1. The elemental sadness of Natsuki Tamura’s trumpet, as it ascends the temperate scale he has created in “Dune and Star,” defines the desolate beauty of Shiro, the fourth album from duo-turned-quartet, Gato Libre. Tamura also evokes the soft colors and textures of dawn, dusk, and the time in between, as if it has been caught in a frieze. His horn—and the manner in which he paces himself on it—recalls Miles Davis’ memorable collaborations with Gil Evans. Davis eventually turned his back on that music, ostensibly because it was all “in the past,” but that far from types the music on this album as retrograde. Tamura’s work here is, at times, as molten as the bubbling lava of a volcano, set to spew its thick and hot stuff on the unsuspecting; at other times, its softness recalls paint forever wet and running down a vast canvas.

    On Shiro, Tamura plays with perfect intonation, pacing himself expertly. He enunciates like an orator rolling his “R’s,” and is seductive as he falls to near silence, save for the sound of his breath, as it passes heatedly through tube and bell. He gurgles at times, perhaps to recreate the rapid movement of a bubbling brook. Elsewhere, he is soft and sensuous, or sharp and incisive as the shimmering edge of a samurai’s sword. The trumpeter recalls tradition as much as he breathes contemporariness. He is joined by longtime bassist Norikatsu Koreyasu, with the addition of guitarist Kazuhiko Tsumura, who plays as expertly as a Moorish artist from the heart of Andalusia. Tamura’s wife, pianist Satoko Fujii completes the fabulous quartet here with her elongated, sad accordion notes.

    There are times when Tamura recalls the aching strains of Nino Rota’s music for a Francis Ford Coppola film. This might be a very apt parallel, as Tamura’s music is always evocative, and seems to be written with moving visuals accompanying it. His screams, and the silences that follow, almost conjure images of a garroting by a yakuza, as the fading end of “Falling Star” seems to suggest. How else could the music of “Mountain, River, Sky” have been conceived, other than by the horizontal melodies that he sings on his horn, as the other musicians climb vertically on their collective harmonic path? “Waterside” and “Scorpion” dazzle with their imagery of the pastoral, and the menagerie that accrues to that landscape. “Falling Star” has a distinct tinge of the nostalgic, while “Memory of Journey” recalls a caravanserai with the undulating quarter notes that wind up and down its melody, and “Shiro” is a vivid sketch of sharply chiseled features that creates a spectacular end to a very fine set.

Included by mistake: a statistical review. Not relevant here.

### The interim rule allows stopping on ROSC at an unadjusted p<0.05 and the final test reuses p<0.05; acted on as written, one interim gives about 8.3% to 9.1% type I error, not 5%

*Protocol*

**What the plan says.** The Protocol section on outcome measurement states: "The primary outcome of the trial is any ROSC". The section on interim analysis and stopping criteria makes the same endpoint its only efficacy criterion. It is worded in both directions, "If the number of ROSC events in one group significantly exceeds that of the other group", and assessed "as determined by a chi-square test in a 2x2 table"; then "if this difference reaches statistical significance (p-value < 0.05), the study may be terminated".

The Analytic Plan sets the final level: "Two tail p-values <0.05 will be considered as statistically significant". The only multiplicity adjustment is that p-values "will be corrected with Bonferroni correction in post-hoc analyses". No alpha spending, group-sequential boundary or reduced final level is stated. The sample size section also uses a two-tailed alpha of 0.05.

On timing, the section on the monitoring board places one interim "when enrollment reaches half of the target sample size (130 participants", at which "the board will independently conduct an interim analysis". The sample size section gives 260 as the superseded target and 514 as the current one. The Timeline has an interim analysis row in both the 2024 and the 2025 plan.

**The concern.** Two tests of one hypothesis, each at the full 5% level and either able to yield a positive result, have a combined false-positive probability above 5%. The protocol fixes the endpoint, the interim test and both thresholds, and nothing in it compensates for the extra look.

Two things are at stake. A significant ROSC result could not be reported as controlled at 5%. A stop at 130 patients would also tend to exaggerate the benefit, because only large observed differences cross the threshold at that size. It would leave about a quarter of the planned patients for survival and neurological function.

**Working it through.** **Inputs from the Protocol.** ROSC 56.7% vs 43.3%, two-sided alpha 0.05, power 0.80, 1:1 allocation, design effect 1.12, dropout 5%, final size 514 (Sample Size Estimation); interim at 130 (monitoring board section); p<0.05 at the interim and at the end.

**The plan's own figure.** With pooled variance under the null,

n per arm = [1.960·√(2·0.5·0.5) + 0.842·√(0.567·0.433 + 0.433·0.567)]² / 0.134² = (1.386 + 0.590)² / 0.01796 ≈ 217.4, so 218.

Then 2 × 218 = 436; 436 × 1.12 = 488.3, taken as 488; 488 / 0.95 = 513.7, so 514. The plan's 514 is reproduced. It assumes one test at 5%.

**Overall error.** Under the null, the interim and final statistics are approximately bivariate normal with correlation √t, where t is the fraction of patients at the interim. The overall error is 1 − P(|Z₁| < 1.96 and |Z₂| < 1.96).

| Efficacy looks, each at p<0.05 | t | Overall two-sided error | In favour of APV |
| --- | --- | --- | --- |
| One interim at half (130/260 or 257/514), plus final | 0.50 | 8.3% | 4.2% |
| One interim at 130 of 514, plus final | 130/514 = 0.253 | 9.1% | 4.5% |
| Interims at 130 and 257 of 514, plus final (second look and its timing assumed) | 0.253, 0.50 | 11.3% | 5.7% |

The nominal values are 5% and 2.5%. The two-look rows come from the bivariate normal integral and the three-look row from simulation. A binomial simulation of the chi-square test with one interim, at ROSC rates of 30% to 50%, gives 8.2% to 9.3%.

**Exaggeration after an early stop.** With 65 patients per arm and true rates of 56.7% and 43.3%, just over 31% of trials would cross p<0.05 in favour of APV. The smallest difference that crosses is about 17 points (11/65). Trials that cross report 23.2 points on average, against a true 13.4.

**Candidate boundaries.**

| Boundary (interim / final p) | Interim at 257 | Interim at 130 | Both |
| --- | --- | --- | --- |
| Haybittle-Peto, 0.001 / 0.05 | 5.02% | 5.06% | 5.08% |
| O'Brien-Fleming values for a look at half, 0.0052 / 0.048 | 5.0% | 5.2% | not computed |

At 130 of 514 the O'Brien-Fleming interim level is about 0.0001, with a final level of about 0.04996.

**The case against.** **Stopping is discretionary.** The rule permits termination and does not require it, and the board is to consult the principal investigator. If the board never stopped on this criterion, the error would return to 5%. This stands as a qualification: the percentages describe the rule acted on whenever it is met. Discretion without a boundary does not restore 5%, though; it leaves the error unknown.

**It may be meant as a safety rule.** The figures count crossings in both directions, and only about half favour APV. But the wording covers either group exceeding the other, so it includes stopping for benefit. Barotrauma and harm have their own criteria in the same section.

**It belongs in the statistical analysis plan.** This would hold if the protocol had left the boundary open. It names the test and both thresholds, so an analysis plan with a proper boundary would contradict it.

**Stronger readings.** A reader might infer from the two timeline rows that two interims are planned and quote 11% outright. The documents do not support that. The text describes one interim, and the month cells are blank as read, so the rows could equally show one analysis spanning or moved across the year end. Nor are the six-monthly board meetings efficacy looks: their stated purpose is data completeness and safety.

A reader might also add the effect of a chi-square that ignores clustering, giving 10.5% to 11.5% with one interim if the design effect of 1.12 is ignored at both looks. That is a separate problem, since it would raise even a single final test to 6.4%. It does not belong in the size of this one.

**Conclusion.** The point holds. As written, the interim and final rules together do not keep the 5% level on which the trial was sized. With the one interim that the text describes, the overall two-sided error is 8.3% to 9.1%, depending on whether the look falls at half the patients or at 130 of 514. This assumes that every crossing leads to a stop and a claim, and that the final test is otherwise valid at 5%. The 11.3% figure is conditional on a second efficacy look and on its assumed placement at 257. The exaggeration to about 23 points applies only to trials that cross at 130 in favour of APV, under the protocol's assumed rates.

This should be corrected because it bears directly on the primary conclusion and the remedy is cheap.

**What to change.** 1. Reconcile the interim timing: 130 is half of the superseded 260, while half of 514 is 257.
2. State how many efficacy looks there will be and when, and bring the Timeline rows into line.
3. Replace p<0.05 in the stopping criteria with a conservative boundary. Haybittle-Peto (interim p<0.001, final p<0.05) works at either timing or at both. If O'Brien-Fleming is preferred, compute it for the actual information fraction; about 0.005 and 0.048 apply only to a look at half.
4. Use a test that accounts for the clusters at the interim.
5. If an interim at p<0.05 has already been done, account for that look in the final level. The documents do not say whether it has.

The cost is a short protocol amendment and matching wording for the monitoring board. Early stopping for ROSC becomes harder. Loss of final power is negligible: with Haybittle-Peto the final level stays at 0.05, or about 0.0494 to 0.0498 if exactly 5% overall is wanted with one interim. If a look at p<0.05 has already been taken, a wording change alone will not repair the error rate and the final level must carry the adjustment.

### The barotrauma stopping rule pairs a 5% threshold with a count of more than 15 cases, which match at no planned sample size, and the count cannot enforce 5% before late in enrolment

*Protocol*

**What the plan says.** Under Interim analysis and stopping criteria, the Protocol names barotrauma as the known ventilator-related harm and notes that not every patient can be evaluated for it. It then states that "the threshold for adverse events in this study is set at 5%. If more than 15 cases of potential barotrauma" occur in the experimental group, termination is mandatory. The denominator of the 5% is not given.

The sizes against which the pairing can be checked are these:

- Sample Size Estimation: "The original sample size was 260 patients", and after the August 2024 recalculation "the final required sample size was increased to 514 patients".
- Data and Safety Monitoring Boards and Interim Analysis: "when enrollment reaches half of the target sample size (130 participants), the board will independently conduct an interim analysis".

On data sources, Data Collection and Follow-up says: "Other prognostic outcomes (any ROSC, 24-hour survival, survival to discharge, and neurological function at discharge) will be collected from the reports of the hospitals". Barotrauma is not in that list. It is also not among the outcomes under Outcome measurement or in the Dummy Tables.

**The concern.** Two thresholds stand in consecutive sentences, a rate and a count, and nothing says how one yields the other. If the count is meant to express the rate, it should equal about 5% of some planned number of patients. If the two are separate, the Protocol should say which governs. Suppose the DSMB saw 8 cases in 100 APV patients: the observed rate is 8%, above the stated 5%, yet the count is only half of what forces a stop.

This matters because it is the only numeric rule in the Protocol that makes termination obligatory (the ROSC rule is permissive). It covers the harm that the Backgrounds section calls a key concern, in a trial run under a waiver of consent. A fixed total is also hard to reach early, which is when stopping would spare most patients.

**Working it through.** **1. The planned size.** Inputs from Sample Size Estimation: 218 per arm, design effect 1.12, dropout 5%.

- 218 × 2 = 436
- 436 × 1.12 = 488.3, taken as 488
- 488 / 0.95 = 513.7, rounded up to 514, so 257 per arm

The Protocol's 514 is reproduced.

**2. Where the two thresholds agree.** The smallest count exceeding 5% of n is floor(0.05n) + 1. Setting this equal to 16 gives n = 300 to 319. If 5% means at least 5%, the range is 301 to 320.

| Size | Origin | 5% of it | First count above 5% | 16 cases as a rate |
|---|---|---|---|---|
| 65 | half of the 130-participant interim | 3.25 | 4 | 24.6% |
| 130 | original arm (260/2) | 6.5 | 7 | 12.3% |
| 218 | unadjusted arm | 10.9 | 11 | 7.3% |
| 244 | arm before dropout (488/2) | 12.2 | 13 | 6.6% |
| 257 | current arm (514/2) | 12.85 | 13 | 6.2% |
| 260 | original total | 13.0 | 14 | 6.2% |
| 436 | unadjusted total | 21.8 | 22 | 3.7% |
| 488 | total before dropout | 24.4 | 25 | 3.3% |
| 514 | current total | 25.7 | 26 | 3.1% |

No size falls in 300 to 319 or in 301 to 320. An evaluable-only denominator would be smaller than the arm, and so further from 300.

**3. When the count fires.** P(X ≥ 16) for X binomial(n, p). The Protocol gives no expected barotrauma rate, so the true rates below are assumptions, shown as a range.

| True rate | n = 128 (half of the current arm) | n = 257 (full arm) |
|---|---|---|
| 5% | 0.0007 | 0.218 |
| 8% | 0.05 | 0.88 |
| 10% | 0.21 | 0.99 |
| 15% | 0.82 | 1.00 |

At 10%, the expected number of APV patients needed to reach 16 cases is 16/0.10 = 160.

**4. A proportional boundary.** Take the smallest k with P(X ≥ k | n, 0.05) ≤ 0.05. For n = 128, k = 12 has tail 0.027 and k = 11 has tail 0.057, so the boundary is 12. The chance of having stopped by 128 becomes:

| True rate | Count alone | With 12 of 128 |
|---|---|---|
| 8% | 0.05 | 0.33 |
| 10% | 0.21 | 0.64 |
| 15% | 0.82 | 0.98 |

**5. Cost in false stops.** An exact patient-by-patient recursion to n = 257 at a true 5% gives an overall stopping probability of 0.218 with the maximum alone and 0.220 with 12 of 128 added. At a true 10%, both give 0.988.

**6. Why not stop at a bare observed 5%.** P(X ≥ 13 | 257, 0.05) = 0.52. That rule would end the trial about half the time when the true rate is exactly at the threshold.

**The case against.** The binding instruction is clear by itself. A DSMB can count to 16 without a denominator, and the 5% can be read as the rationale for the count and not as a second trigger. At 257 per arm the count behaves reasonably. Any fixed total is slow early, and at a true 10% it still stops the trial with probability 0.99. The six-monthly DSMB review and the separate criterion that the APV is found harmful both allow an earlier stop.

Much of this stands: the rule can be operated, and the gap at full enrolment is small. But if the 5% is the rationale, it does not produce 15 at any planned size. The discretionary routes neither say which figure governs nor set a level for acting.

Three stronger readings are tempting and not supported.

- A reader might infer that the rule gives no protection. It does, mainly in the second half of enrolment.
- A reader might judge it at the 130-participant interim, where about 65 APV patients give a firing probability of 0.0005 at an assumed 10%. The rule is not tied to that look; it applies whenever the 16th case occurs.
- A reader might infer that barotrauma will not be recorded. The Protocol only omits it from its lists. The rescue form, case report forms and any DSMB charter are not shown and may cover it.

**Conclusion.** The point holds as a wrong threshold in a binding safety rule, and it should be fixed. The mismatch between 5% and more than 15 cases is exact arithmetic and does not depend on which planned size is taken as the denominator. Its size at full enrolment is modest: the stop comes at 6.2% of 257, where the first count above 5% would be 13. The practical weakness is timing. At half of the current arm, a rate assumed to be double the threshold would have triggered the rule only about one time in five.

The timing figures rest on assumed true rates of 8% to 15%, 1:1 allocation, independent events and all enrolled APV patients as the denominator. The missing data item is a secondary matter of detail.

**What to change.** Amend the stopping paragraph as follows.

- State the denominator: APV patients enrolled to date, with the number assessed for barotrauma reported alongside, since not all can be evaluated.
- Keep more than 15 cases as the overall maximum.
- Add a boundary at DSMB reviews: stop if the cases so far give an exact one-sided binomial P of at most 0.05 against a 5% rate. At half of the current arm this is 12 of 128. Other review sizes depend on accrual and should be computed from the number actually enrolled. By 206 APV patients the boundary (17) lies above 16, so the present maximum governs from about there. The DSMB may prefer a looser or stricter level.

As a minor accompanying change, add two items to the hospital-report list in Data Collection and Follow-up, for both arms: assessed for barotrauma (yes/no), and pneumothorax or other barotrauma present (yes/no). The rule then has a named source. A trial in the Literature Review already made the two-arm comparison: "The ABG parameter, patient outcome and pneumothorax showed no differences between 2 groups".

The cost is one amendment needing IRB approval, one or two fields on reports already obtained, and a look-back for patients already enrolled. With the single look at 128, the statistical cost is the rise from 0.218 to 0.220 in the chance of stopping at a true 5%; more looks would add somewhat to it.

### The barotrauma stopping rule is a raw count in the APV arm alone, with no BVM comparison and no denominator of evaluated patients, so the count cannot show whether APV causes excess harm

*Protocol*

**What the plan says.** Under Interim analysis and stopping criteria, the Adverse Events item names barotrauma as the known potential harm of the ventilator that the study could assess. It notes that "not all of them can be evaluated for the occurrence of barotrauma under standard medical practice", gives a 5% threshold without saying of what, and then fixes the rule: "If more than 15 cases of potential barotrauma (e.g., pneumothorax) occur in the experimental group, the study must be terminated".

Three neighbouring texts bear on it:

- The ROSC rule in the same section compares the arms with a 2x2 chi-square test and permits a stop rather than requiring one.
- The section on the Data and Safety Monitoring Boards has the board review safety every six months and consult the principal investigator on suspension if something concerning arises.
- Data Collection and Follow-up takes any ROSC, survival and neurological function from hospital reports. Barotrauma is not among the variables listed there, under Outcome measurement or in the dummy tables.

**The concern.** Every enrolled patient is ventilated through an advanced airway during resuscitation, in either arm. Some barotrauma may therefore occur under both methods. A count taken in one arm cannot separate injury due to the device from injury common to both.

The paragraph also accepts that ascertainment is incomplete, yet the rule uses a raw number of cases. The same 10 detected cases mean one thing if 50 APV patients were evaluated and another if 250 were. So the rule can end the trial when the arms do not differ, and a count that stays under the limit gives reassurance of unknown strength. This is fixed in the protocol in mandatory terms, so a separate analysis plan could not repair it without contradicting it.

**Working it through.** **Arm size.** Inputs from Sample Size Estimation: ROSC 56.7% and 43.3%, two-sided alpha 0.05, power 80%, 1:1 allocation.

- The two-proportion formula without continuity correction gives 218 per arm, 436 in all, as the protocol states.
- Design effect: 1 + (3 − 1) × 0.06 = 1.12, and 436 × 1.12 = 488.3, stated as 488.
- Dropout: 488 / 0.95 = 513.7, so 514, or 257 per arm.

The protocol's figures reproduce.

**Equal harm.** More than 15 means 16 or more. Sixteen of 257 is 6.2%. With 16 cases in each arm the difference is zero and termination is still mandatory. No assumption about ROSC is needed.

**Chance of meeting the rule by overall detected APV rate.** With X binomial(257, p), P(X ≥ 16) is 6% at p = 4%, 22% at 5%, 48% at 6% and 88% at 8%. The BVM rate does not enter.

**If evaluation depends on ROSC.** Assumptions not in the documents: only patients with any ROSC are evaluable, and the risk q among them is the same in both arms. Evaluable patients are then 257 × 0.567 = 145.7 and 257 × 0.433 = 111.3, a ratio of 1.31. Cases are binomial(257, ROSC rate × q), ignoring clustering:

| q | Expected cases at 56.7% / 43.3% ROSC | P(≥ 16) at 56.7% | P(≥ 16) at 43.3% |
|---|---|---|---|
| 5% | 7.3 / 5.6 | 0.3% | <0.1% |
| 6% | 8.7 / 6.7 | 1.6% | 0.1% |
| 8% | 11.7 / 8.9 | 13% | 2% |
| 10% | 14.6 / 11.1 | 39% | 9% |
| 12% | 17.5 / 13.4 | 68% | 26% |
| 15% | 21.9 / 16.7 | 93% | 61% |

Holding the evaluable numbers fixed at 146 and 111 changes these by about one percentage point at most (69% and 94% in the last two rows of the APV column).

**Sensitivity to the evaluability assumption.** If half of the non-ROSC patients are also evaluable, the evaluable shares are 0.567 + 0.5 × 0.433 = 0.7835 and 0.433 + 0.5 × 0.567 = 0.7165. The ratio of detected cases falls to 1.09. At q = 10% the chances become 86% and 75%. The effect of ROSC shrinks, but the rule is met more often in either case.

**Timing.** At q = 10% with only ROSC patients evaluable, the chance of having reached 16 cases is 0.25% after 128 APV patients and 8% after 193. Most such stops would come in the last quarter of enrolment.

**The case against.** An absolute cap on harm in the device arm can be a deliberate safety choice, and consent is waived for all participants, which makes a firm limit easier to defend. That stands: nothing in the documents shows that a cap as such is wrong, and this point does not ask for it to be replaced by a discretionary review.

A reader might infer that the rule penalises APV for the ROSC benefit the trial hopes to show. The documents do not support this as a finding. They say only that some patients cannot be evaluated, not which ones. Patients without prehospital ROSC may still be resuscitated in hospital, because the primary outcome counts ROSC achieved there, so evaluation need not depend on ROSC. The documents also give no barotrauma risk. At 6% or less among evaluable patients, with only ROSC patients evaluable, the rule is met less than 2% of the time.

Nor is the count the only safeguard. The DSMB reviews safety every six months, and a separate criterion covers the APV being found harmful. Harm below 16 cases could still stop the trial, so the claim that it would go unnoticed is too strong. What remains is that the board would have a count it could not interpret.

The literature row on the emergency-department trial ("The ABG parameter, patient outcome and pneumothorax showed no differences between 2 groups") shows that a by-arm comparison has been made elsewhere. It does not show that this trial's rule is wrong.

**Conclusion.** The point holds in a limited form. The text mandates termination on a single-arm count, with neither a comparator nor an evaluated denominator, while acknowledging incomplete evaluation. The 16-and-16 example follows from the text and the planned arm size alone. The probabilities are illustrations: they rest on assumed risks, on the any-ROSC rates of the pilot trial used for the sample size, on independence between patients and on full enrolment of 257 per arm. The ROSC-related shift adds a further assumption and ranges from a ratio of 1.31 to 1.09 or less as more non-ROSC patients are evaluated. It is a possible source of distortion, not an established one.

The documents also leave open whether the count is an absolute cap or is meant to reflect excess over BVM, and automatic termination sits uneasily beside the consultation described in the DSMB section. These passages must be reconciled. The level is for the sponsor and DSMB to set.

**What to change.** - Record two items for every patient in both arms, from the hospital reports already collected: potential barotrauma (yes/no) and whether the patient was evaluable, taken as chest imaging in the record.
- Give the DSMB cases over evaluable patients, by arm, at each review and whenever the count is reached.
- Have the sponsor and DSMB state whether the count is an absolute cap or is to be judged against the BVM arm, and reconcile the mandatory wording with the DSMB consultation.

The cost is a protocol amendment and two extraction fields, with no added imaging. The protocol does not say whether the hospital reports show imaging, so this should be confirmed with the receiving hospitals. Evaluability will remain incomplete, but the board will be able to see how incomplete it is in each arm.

Tamura is clearly emerging as one of the finest contemporary musicians and writers to emerge from Japan. His ability to conjure vivid colors and create almost palpable textures on his horn is rapidly making for a new legend that will describe his work for several years to come.

  2. Japanese trumpeter Natsuki Tamura’s name is most often mentioned in the press for his work with his wife, Satoko Fujii. The Japanese pianist casts a blinding light with her prolific output, and a fearless and unfettered musical vision. Tamura sits in as either a sideman or collaborator on many, if not most, of her CDs.

    If Fujii is superhuman in her output as a leader, Tarmura is closer to mortal, though no less adventurous. He has produced sets as disparate as the electric, sizzling Exit (NatSat Music, 2004), the gentle and incantatory solo disc, Ko Ko Ko Ke (NatSat Music, 2004),the radioactive Hada Hada (Libra Records, 2003), and, with Gato Libre, a string of European folks musings including Shiro.

    The Gato Libre discs—Shiro is the fourth in the series—feature the Tamura/Fujii pairing at its most tranquil. The quartet—with Tamura using his trumpet in a mostly traditional, straightforward fashion (seldom the case)—also features bassist Norikatsu Koreya, guitarist Kazuhiko Tsumura, and Fujii, substituting accordion for her primary instrument, the piano.

    Gato Libre is not about individual virtuosity, though there is plenty to go around. These are explorations of the southern European sound in a relaxed, introspective, collaborative mode. The group sounds like a band of good friends gathered in a Spanish café at the end of a work week, breaking out the instruments after a good meal and glasses of red wine to create something intimate, something true to the simple beauty of the folk tradition.

    “Dune and Star” opens the disc, with Tamura’s solo trumpet issuing a plaintive cry. The mood is unhurried and timeless, as his band-mates join him in what sounds like a spare sketch from Miles Davis’ classic Sketches of Spain (Columbia, 1960).

    As soothing and tranquil as Gato Libre’s music can be, the quartet can also—no surprise with Tamura and Fujii involved—get quite “out there.” On “Scorpion,” the group disassembles the music to a point of near chaos, with Fujji’s jittery wheezing and Tamura’s pained wails in front of Koreyasu’s ominous bowed bass, until Fujii lets out a sigh of release, and the music gels back in the direction of tradition.

    Tamura’s career has largely been about dissolving musical boundaries. With Gato Libre and Shiro, the trumpeter extends his reach even deeper into the prettiest, most accessible of his endeavors.